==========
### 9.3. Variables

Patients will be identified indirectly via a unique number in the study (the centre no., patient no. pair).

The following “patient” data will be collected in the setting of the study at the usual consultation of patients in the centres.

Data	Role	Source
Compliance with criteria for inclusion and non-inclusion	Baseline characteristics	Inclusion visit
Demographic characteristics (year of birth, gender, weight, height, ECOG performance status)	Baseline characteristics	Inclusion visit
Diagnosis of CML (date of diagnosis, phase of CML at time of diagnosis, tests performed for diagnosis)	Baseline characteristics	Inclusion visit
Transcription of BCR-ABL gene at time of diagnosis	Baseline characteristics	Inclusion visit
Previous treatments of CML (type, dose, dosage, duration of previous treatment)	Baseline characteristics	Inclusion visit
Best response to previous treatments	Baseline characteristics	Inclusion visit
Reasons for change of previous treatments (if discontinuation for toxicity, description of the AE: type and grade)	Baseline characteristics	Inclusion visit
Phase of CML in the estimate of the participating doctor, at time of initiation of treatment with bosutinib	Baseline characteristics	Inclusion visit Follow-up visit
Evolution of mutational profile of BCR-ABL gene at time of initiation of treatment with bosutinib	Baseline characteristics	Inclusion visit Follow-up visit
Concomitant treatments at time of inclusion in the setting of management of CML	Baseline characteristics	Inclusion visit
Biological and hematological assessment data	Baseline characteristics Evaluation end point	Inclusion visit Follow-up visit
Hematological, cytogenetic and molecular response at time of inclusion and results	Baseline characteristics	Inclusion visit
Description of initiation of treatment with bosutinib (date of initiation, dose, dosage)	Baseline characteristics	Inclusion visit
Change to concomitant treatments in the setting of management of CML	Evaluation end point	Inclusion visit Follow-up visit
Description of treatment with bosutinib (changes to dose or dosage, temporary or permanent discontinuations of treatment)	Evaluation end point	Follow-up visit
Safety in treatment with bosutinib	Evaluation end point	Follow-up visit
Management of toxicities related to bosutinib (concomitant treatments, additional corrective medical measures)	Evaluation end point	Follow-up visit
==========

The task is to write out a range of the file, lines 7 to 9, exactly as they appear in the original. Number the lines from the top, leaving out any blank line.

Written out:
Diagnosis of CML (date of diagnosis, phase of CML at time of diagnosis, tests performed for diagnosis)	Baseline characteristics	Inclusion visit
Transcription of BCR-ABL gene at time of diagnosis	Baseline characteristics	Inclusion visit
Previous treatments of CML (type, dose, dosage, duration of previous treatment)	Baseline characteristics	Inclusion visit